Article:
Actor’s Express’ ‘Stupid Bird’ soars before plummeting

Were the opening act of “Stupid (expletive) Bird” not so truly terrific, the closing act wouldn’t be such a dismal disappointment.

It’s too bad that Anton Chekhov isn’t still alive to collect any royalties of late. Coming on the heels of Horizon’s sensational “Vanya and Sonia and Masha and Spike” (soon to be remounted at Aurora), you might be tempted to call Actor’s Express’ season opener “Con and Mash and Nina and Dev.”

Where that earlier Christopher Durang piece only makes fleeting references to the Russian dramatist, “Bird” is a more direct reimagining of Chekhov’s classic “The Seagull.” As the show’s marketing tagline puts it, the play is “sort of adapted” by Aaron Posner. But while Durang manages to sustain a consistent comedic tone (even as he gradually addresses some serious issues), Posner’s script is more schizophrenic.

At first, it’s an inspired contemporary send-up, a perfect example of the kind of “new and original” art form embraced by its central character, a tortured playwright named Con. But later, it degenerates into exactly the kind of “conventional rip-off” he’s trying to question and challenge with a “site-specific performance event” titled “Here We Are.”

Express artistic director Freddie Ashley casts the show remarkably well, with a couple of exceptions. Unfortunately, a little of Robert Lee Hindsman’s morose Con goes a long way. He often comes across as more hysterical and high-strung than he does as sensitive or soul-searching, by turns “suffering” and insufferable. And, given his charismatic work earlier this year in Horizon’s “Grand Concourse,” Evan Cleaver is surprisingly bland as the arrogant new lover of Con’s mother, a self-absorbed actress.

She’s deliciously played by the lovely Lane Carlock (Theatrical Outfit’s “The Savannah Disputation”). The venerable Theo Harness (Stage Door’s “On Golden Pond”) brings a much-needed warmth to his part as a wise uncle, largely observing the action from a distance. Stephanie Friedman (from the Express’ recent “The Whale”) makes a fine tragic ingénue, although it sure would be nice to see her portray a more likable character, for a change.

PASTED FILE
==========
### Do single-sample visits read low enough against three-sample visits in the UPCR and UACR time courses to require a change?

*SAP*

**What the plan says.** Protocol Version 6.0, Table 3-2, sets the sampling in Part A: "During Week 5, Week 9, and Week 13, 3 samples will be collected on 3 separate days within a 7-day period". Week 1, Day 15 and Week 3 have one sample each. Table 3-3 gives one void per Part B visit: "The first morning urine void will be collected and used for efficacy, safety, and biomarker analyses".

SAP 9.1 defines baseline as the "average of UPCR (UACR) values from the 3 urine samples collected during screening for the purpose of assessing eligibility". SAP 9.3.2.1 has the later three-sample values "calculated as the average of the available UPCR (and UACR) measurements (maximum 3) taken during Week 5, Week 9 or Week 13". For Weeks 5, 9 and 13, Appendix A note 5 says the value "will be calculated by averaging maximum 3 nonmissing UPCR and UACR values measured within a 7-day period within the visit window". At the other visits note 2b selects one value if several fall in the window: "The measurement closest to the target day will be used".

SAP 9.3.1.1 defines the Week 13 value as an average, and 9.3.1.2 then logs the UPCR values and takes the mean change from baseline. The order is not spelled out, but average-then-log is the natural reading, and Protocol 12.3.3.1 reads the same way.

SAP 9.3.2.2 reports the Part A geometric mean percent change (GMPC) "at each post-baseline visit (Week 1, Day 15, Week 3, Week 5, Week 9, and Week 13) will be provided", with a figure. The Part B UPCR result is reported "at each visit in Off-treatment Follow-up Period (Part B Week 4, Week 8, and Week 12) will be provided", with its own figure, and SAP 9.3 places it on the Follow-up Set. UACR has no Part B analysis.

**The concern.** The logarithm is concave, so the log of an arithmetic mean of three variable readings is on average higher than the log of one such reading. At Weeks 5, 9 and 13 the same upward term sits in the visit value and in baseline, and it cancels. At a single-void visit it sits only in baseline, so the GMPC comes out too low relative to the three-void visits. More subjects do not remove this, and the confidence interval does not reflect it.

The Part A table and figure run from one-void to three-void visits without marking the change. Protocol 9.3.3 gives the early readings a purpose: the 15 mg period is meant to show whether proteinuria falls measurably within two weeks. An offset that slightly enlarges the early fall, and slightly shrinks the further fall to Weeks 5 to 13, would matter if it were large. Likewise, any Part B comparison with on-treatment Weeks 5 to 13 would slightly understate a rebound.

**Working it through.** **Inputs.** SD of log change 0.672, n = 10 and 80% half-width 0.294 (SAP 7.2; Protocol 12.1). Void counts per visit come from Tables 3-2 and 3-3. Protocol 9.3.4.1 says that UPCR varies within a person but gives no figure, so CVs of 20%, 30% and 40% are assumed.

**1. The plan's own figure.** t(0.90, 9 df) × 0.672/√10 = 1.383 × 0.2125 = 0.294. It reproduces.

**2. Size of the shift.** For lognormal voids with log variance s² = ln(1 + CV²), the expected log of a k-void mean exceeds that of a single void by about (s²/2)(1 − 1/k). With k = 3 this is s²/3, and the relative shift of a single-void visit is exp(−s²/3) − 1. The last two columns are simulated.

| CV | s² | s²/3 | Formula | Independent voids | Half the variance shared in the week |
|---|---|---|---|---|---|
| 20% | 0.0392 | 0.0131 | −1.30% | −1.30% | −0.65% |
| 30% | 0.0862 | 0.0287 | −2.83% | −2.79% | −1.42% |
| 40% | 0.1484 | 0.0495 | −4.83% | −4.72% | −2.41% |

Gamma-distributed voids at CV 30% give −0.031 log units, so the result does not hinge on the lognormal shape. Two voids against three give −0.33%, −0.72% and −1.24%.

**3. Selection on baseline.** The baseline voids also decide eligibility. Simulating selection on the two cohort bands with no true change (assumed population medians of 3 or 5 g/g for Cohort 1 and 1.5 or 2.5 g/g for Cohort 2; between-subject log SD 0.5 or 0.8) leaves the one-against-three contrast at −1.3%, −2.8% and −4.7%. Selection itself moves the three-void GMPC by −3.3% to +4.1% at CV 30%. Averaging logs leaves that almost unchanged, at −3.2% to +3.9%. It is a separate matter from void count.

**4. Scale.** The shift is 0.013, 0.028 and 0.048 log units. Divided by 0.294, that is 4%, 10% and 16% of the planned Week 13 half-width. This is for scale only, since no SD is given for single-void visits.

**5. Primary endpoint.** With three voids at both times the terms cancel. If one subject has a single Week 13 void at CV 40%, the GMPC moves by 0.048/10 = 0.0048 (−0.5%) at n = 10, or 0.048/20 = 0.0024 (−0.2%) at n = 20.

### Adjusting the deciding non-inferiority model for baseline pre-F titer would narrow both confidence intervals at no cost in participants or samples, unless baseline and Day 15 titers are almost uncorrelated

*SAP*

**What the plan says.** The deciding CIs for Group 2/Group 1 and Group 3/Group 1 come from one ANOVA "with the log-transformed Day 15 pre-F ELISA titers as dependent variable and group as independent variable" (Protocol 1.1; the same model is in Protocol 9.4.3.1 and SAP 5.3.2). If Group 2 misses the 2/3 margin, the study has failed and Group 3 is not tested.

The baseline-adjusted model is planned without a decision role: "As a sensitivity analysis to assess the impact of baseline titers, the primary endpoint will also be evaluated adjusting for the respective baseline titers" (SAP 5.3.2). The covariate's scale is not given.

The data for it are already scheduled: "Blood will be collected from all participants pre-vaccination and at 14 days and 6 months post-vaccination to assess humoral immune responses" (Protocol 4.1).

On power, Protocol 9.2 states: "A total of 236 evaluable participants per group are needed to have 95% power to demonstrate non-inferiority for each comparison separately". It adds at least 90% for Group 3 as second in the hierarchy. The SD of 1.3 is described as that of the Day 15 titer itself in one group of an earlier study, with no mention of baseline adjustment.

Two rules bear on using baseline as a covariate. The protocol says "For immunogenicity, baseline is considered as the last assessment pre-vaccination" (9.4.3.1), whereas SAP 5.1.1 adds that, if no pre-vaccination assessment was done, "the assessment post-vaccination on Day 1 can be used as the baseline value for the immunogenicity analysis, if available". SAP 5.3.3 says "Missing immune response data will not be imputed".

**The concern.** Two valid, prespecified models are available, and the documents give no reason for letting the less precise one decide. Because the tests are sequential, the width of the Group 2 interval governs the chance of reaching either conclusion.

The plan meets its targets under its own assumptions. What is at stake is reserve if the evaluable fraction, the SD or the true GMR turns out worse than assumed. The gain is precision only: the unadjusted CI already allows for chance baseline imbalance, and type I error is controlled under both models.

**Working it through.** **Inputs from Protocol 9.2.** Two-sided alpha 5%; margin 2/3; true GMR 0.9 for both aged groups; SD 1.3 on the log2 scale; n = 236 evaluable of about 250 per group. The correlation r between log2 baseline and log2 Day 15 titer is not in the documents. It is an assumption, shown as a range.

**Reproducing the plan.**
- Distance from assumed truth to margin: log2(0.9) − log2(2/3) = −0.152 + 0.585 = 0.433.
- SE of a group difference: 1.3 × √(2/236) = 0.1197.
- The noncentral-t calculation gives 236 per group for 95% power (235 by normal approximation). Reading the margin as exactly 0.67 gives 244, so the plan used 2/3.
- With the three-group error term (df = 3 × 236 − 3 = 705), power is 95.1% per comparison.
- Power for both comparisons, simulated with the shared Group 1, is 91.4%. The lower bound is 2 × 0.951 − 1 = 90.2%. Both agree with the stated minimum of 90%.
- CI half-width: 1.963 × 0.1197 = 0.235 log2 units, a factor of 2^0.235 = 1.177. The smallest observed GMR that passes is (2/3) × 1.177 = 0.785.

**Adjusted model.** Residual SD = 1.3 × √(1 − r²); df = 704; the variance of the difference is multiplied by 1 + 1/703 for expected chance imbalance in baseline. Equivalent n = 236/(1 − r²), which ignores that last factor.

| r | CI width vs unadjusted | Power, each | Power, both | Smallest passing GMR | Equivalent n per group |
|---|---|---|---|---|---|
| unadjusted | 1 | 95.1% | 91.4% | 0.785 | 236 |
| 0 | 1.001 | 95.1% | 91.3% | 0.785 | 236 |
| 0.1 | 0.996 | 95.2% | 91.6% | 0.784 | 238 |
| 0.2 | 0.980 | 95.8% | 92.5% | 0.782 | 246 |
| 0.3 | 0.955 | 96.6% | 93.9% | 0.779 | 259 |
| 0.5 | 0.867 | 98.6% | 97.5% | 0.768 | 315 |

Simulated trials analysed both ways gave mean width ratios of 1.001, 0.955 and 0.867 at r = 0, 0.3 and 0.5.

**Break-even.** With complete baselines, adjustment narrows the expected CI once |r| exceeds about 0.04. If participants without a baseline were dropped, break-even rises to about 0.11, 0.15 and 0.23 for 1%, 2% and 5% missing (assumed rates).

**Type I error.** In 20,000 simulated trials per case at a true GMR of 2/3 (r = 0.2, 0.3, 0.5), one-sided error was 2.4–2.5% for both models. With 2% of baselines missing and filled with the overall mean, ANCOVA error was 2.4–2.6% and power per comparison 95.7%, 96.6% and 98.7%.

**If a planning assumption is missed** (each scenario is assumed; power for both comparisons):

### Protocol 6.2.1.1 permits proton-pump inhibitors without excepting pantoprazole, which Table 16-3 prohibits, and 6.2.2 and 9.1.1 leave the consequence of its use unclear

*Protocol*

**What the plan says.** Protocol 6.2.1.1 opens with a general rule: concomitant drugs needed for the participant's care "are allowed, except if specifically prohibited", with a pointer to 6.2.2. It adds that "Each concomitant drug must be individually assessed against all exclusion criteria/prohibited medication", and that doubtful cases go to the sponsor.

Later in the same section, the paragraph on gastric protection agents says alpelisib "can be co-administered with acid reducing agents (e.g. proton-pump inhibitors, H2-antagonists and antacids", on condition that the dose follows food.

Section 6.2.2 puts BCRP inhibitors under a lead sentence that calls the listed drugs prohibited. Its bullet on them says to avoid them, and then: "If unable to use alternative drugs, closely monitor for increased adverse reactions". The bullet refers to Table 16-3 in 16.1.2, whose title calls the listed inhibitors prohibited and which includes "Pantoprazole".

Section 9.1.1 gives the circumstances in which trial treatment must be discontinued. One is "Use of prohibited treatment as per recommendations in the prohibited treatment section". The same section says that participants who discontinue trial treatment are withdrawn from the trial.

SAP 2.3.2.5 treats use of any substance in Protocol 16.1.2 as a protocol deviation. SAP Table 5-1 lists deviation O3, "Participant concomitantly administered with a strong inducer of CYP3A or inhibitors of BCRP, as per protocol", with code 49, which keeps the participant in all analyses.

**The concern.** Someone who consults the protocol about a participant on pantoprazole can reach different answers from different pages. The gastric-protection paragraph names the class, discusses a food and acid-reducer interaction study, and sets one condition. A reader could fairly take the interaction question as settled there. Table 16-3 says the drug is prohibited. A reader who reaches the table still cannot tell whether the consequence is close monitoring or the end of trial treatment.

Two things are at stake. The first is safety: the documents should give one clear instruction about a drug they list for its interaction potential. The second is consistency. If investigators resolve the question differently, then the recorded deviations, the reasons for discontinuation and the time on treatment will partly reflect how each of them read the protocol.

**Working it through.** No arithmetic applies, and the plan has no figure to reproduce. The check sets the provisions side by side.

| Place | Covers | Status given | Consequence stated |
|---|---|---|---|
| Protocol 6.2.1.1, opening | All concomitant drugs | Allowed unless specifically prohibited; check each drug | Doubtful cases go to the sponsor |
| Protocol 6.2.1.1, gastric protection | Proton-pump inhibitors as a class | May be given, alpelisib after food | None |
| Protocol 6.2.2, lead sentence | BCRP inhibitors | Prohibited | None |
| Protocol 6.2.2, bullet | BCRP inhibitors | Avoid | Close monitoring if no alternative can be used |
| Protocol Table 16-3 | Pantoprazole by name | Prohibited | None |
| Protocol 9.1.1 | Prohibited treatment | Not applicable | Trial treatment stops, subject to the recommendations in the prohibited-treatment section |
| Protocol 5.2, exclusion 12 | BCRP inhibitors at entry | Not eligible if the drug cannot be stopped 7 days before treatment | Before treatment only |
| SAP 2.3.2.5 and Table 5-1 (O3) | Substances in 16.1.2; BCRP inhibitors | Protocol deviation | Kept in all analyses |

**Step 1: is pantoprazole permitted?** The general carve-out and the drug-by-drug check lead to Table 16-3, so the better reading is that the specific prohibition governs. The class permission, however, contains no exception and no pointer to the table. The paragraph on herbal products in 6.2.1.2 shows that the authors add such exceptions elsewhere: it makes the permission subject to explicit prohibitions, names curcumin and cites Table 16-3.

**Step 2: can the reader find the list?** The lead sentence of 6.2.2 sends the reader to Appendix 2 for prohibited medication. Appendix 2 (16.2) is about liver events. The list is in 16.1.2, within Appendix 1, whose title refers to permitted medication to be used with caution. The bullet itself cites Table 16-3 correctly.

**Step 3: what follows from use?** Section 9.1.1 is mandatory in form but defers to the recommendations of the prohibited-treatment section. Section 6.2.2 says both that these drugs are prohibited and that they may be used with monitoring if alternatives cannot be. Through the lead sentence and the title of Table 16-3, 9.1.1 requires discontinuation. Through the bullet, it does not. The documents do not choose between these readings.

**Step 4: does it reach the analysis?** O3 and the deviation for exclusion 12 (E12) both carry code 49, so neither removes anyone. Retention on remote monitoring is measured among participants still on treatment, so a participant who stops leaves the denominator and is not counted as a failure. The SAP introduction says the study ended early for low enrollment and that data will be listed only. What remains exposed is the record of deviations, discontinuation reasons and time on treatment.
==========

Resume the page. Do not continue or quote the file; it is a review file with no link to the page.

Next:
By a similar token, it’s great watching the ever-engaging Matt Felten relishing a role in something besides yet another run-of-the-mill Shakespeare Tavern production. He’s a charming standout here, as is newcomer (at least to Atlanta) Rhyn Saver as the mutually melancholy object of his unrequited desire. Her musical interludes, including one duet with him, are simply delightful.

At different points, each of the characters delivers various asides directly to the audience, occasionally recapping events for us, filling us in on some of the gaps in the story, or stopping the show altogether to poll us for advice. Under Ashley’s energetic direction, in a particularly wonderful moment, one monologue even triggers an impromptu Russian dance number.

But, oh, Posner’s vastly inferior second act! Once you re-enter the theater after intermission, you may marvel at the sudden change in Leslie Taylor’s handsome scenic design: The timeless woods from before have given way to a modern-day kitchen. And, sadly, the refreshing urgency of the first act abruptly shifts to wallowing in a load of existential angst, as poor Con might so aptly put it.

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